Alan Shearer has his say on Newcastle’s controversial penalty against Wolves

Newcastle and Wolverhampton Wanderers played to a 2-2 draw at Molineux this evening.

Callum Wilson, the Newcastle striker, notched two goals in the match, with Wolves twice coming from behind to secure a draw.

Wilson opened the scoring after capitalizing on a mistake by Jose Sa, who failed to hold onto a cross. The ball deflected off a defender, allowing Wilson to control it with his head and execute an overhead kick.

Nick Pope was at fault for both of Wolves’ goals.

Wolves leveled the score 14 minutes later when Newcastle conceded from a set-piece for the first time this season. Nick Pope’s decision-making was questionable as he vacated and returned to his goal line, and the cross found Mario Lemina, who headed it into the net.

Newcastle vs Brentford: Callum Wilson penalty gives Eddie Howe respite

The match featured several controversial decisions by referee Anthony Taylor. One of the most disputed calls was Taylor awarding Newcastle a penalty after Fabian Schar was brought down in the box while Hwang Hee-Chan attempted to clear the ball. Despite a lengthy VAR review, the on-field decision stood. Replays suggested minimal contact on Schar, and Hwang had pulled out of the challenge. However, the extended review made it unclear if it was a clear and obvious error, leading to the penalty being given. Callum Wilson successfully converted the penalty, maintaining his perfect record from the spot, despite skepticism even from Alan Shearer, who used laughing emojis to express his disbelief.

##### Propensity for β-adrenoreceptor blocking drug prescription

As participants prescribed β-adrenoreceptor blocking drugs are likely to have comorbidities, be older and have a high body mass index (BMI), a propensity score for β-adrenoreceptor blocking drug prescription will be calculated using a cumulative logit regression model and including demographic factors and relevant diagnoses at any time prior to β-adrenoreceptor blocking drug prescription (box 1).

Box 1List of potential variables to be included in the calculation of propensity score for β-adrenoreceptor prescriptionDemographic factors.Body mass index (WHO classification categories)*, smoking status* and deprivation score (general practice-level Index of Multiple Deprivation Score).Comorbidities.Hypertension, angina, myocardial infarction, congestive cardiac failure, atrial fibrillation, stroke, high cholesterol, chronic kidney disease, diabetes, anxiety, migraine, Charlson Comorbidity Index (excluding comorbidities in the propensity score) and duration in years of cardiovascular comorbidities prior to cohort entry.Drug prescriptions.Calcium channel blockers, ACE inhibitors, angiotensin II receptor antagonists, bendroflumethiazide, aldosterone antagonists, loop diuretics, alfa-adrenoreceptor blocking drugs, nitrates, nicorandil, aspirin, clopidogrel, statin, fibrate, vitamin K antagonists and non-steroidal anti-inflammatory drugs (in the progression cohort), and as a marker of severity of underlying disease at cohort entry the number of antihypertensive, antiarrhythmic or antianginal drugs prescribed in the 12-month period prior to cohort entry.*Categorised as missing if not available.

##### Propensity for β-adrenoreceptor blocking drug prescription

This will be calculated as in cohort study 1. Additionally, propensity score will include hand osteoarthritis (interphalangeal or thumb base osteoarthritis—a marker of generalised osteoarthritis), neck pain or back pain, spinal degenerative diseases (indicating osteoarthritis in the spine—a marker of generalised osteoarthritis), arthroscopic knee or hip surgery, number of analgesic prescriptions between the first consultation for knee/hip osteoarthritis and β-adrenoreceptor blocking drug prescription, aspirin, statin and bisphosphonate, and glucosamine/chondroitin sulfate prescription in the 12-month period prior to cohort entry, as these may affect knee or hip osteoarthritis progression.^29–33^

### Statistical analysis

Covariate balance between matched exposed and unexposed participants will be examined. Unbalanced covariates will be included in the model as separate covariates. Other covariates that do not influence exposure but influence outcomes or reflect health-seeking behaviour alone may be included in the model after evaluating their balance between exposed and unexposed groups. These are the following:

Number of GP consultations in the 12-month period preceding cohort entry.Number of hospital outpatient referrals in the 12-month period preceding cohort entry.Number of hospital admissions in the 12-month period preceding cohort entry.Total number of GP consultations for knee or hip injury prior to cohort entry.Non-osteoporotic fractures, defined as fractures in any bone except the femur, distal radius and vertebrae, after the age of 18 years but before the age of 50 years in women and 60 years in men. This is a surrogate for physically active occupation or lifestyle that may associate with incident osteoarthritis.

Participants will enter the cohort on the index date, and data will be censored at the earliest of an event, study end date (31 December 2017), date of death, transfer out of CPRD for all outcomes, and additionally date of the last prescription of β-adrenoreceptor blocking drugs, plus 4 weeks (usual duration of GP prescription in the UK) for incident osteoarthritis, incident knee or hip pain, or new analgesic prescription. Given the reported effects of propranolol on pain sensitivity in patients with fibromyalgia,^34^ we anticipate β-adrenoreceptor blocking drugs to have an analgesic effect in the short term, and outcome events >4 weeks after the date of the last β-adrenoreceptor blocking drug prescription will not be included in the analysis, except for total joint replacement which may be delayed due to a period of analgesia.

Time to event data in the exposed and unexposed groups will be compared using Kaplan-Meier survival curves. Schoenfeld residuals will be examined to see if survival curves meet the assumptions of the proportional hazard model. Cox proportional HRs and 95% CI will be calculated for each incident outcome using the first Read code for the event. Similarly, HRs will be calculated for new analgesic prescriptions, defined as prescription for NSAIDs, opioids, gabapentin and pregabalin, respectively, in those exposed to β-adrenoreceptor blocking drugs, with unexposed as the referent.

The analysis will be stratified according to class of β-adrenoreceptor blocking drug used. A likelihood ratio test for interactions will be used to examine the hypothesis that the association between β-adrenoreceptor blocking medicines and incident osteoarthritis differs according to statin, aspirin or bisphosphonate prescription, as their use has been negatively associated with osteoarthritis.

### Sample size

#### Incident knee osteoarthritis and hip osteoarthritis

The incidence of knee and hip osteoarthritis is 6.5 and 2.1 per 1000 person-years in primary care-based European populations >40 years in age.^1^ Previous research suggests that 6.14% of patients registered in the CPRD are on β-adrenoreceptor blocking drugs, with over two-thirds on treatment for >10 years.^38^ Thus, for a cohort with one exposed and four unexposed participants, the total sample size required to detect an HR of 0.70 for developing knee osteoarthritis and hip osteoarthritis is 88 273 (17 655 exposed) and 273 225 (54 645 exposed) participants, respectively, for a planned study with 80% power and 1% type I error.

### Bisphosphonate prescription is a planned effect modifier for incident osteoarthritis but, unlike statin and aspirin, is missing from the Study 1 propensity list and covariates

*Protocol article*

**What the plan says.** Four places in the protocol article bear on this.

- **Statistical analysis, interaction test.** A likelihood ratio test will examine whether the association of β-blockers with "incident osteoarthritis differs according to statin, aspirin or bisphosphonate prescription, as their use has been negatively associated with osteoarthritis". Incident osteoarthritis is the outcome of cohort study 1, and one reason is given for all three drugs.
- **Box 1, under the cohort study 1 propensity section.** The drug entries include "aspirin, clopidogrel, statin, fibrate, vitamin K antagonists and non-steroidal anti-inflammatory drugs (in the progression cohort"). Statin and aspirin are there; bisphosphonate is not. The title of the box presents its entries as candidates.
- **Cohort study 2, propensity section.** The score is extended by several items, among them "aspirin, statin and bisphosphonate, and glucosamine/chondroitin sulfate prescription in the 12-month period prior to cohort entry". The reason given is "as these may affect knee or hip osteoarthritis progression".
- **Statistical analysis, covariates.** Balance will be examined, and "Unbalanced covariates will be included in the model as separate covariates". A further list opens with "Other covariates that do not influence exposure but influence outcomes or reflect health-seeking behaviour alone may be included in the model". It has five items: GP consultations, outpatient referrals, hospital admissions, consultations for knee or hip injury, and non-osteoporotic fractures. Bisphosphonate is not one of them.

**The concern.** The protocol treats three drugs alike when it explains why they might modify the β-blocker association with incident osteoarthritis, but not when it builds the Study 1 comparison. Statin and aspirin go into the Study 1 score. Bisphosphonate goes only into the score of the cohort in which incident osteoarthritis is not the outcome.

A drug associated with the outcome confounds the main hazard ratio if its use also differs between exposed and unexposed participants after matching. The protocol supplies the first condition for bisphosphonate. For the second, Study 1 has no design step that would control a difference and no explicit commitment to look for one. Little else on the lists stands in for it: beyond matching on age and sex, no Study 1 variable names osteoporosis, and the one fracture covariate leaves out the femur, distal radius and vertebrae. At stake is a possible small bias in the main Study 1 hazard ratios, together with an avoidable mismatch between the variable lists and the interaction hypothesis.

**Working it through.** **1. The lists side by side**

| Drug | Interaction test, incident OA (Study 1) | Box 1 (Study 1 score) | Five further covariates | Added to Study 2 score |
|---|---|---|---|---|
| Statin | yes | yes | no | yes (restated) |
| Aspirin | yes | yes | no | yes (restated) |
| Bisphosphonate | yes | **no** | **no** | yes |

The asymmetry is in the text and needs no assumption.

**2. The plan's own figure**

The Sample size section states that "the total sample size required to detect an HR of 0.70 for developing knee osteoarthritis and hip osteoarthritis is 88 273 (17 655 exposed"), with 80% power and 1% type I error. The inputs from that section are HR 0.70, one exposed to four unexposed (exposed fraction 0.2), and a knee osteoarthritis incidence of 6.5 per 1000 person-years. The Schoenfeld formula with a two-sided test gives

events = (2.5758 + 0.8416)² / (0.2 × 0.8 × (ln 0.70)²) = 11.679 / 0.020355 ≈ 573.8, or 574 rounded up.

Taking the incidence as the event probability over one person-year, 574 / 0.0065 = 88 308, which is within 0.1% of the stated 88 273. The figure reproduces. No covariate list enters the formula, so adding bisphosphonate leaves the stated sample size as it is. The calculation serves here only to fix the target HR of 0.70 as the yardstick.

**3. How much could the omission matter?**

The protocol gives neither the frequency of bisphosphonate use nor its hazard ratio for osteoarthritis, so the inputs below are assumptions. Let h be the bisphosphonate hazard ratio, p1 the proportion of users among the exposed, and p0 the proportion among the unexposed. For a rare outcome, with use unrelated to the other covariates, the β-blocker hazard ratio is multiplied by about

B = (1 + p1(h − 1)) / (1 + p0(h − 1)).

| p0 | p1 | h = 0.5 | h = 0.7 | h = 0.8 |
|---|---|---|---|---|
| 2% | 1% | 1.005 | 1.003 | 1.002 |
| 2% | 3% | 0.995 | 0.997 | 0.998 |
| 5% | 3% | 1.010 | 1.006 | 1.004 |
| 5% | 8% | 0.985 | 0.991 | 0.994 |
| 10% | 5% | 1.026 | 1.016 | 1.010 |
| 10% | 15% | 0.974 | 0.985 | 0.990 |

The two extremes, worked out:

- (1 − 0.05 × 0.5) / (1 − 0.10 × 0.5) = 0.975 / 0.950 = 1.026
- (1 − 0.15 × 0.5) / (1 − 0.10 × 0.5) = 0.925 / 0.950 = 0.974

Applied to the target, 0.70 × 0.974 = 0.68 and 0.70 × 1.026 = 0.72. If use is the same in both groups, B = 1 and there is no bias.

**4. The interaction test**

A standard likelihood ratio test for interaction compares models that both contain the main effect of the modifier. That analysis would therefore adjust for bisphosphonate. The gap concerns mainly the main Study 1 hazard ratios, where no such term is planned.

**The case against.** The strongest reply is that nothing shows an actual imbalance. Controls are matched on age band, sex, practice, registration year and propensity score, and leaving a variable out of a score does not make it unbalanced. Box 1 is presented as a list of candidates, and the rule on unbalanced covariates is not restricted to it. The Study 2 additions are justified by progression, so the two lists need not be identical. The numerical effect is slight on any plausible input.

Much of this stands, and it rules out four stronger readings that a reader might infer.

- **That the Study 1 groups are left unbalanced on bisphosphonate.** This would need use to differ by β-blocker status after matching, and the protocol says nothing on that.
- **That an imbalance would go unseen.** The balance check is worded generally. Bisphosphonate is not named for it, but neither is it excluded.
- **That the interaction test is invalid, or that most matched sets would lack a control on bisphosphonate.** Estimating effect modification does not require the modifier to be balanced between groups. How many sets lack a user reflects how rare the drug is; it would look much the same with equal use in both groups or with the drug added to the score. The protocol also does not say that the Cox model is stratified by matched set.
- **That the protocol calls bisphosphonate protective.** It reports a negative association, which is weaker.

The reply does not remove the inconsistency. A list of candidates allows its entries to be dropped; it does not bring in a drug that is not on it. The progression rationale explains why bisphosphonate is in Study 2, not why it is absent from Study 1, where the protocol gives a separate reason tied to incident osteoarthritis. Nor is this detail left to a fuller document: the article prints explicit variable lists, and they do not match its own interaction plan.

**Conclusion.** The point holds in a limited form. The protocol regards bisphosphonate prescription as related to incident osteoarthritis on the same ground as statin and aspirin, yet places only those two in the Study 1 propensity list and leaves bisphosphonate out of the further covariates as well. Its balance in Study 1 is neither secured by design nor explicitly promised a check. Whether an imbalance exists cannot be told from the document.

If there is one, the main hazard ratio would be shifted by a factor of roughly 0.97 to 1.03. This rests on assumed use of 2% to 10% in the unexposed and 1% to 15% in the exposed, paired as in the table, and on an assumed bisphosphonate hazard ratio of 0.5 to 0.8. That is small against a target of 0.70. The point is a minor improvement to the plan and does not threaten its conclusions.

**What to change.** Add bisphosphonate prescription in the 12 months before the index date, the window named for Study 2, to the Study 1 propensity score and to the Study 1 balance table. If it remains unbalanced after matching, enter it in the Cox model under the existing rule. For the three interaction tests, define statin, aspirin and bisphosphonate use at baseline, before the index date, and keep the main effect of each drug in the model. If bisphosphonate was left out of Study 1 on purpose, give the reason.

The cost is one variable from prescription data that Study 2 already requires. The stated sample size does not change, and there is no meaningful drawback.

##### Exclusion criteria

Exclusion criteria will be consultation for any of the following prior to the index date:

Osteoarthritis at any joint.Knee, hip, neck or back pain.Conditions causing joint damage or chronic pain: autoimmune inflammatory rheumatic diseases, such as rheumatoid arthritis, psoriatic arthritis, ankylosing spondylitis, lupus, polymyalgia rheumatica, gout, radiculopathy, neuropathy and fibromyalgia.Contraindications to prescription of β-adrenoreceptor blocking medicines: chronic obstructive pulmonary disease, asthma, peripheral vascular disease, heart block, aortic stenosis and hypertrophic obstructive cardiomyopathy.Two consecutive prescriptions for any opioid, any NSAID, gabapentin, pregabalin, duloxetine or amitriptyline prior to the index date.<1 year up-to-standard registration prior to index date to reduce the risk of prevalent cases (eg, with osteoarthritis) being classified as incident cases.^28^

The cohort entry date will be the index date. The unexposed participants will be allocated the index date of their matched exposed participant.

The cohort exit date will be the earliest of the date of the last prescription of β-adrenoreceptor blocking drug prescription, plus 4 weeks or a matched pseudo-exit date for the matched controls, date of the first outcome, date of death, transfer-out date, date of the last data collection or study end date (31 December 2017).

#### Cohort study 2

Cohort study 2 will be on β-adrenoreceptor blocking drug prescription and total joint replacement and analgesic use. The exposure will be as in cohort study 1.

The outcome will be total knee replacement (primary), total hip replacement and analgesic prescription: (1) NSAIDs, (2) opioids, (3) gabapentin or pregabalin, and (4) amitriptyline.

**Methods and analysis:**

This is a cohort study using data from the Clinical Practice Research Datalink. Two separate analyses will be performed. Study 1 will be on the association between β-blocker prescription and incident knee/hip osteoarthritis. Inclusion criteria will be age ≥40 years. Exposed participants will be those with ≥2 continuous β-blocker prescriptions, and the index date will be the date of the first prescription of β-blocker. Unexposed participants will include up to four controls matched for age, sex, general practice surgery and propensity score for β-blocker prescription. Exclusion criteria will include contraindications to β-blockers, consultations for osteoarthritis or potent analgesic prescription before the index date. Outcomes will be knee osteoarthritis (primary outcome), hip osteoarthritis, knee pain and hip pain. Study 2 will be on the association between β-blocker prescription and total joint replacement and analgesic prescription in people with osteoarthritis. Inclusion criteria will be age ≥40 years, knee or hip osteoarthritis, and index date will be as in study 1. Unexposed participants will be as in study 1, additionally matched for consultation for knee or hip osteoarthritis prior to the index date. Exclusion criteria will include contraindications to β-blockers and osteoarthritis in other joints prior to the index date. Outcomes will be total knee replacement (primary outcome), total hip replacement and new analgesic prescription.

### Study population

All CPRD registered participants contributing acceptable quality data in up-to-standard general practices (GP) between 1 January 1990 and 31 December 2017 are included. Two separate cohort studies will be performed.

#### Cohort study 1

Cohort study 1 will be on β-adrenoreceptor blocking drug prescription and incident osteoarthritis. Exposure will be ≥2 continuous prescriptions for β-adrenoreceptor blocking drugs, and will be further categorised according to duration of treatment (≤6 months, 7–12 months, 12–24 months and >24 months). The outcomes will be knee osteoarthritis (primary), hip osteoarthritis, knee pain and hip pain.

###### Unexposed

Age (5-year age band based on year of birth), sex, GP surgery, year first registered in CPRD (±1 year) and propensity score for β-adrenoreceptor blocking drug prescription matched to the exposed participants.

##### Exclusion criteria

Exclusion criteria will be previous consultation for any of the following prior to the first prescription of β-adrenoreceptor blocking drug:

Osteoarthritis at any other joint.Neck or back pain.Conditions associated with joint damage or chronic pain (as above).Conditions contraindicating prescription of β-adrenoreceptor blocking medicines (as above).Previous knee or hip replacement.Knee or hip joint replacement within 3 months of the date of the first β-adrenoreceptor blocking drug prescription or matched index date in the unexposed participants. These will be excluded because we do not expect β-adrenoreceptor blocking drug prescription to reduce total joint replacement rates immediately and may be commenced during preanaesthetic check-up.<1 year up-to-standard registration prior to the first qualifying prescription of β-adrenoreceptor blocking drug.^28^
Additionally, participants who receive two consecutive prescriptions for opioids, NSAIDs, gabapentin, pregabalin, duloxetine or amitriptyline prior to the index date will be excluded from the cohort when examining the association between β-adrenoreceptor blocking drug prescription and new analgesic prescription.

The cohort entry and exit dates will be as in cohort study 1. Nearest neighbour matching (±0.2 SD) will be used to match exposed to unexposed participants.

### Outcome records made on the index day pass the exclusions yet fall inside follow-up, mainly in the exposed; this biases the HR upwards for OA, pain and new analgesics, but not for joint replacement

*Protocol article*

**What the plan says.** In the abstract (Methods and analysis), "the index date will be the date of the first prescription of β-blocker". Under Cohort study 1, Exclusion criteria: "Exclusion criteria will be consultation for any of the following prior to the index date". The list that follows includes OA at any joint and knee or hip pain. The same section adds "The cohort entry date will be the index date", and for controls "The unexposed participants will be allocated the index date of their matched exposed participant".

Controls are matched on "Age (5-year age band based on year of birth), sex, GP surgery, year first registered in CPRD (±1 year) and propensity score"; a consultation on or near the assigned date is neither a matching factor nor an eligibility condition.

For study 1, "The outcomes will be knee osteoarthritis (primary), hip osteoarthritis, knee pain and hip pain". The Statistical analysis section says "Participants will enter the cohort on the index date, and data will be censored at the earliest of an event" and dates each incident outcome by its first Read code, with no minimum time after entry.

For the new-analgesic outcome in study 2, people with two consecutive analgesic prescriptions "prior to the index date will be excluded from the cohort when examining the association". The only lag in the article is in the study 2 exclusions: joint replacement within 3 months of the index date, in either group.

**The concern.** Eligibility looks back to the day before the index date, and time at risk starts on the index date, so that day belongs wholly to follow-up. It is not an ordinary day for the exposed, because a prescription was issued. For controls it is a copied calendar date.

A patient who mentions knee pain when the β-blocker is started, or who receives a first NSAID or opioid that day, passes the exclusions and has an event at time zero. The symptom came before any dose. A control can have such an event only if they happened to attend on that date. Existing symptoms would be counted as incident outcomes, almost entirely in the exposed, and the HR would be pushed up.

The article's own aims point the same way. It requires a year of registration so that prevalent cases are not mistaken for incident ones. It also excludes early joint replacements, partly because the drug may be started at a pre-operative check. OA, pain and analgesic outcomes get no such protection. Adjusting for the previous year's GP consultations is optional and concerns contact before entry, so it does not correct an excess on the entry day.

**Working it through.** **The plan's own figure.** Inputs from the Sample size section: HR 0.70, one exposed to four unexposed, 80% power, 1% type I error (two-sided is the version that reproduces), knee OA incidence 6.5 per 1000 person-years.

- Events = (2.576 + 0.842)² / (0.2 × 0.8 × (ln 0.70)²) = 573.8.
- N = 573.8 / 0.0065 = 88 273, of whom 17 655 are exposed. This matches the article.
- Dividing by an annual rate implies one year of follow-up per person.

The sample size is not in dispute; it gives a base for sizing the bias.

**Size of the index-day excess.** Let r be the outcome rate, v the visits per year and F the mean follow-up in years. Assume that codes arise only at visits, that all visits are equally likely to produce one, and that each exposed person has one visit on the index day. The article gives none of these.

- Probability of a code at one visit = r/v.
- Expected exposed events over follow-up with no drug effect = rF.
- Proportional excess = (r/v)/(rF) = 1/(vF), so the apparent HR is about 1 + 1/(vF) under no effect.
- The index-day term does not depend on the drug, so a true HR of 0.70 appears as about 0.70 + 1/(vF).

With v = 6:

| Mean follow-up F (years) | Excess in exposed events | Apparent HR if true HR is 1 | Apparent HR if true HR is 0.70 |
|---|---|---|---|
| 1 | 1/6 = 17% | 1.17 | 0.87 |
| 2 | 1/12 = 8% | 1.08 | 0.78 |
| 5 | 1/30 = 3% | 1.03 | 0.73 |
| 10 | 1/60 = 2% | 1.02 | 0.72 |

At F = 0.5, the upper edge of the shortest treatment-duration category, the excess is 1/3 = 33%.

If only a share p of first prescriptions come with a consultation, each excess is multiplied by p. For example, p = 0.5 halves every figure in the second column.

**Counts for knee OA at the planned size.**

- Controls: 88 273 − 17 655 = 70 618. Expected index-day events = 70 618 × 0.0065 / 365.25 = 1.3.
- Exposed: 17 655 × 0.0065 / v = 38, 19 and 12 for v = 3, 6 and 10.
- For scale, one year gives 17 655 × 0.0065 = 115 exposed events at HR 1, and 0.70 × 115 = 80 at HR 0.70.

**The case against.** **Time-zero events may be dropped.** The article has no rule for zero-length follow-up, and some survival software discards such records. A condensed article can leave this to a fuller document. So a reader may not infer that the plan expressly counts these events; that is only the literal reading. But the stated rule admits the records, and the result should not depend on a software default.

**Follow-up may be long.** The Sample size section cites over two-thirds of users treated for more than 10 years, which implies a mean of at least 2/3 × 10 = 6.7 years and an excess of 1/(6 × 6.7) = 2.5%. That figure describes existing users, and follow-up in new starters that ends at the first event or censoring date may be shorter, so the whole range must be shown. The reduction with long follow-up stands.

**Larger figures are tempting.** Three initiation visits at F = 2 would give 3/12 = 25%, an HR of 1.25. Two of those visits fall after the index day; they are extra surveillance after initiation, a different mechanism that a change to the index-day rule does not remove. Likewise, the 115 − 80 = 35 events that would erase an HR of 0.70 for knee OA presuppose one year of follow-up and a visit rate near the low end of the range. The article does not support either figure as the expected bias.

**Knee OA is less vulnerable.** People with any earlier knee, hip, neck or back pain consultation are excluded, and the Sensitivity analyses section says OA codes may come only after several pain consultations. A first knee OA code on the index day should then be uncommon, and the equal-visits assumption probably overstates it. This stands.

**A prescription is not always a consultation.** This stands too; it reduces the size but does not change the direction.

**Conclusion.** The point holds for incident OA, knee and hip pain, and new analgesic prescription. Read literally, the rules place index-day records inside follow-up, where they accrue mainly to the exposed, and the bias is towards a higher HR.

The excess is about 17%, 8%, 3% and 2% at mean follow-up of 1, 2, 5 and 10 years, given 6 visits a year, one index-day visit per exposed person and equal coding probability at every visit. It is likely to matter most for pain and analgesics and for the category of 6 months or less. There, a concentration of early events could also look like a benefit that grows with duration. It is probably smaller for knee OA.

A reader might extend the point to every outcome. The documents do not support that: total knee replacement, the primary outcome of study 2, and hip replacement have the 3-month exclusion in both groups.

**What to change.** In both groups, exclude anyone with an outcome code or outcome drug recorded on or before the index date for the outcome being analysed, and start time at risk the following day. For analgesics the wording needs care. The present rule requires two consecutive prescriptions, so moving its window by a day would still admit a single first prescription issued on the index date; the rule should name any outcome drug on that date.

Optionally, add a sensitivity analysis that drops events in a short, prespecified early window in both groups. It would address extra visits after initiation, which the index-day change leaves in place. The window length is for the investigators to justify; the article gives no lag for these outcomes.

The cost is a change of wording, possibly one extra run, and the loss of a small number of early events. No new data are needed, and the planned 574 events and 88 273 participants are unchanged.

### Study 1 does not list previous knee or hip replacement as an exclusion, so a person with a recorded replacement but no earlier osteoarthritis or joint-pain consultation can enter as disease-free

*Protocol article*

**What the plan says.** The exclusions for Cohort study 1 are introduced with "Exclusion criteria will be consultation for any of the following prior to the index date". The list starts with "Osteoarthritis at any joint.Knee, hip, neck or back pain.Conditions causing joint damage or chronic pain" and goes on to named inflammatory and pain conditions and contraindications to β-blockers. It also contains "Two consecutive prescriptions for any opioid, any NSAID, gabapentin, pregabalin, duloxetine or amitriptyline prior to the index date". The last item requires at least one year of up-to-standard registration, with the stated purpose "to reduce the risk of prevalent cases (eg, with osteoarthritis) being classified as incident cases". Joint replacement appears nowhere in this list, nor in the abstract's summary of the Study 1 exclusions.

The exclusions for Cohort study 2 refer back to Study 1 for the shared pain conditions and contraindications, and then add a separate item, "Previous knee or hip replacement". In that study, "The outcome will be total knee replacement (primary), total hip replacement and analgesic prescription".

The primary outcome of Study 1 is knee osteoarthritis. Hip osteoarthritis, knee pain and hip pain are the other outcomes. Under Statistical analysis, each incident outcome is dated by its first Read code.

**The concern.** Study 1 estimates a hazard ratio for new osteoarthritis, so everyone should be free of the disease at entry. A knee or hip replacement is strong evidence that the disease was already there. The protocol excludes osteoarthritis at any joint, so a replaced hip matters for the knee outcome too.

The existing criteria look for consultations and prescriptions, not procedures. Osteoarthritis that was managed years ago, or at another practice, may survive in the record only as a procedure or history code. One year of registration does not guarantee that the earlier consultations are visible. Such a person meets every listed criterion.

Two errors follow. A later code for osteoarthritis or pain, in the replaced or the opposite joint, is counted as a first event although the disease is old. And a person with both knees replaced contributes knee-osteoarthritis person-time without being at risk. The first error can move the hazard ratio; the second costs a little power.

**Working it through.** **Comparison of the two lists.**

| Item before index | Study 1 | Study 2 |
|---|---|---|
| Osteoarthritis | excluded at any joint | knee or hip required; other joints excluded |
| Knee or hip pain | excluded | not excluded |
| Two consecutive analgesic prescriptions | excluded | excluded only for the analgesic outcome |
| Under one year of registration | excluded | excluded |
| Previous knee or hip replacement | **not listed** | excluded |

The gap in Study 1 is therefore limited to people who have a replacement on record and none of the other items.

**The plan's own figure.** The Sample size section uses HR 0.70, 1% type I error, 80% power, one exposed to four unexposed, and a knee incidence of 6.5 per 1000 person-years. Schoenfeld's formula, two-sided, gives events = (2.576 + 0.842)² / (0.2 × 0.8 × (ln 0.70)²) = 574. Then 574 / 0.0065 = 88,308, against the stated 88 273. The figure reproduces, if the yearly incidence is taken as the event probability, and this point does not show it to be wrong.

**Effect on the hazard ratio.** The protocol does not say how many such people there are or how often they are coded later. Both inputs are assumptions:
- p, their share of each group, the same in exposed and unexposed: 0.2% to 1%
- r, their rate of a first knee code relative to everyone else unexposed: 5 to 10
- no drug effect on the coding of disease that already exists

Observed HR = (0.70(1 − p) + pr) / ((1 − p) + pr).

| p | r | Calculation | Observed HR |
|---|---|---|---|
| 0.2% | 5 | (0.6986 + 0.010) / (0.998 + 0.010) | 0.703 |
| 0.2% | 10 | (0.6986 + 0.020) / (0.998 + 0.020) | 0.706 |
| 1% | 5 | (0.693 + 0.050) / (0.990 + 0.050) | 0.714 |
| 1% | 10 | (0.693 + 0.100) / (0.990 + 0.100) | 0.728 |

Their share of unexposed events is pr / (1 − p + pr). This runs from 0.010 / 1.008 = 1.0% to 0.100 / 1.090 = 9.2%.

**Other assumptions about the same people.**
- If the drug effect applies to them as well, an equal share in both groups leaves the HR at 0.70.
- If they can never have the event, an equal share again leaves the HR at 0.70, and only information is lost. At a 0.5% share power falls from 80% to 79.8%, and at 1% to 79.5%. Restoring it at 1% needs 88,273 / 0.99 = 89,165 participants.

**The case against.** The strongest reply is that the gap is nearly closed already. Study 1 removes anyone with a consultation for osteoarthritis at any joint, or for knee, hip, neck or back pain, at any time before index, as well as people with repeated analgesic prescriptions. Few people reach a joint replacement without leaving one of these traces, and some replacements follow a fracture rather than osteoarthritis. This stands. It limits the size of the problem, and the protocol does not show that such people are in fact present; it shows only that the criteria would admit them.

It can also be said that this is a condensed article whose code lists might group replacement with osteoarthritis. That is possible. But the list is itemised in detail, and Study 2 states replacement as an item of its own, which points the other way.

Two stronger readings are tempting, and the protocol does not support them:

Nick Pope (footballer) - Wikipedia

Hwang redeemed himself for the penalty by scoring Wolves’ equalizer, taking advantage of another Nick Pope error. Pope failed to catch a cross and chose to punch the ball out of the area, allowing Hwang to dribble past Dan Burn and find the back of the net.

The match was a challenging one for Newcastle fans, as the team appeared fatigued. The extra fixtures and a long list of injuries have taken a toll, making it difficult for Eddie Howe to make meaningful changes.

One change that seemed obvious but was not made by Eddie Howe was substituting Kieran Trippier for Tino Livramento. Trippier’s performance had been outstanding against Crystal Palace, but he had struggled in the last two games.

It was as though the Newcastle team had a peculiar aversion to rain, reminiscent of the aliens in M. Night Shyamalan’s film, “Signs,” as they seemed to struggle significantly in wet conditions, particularly Trippier.

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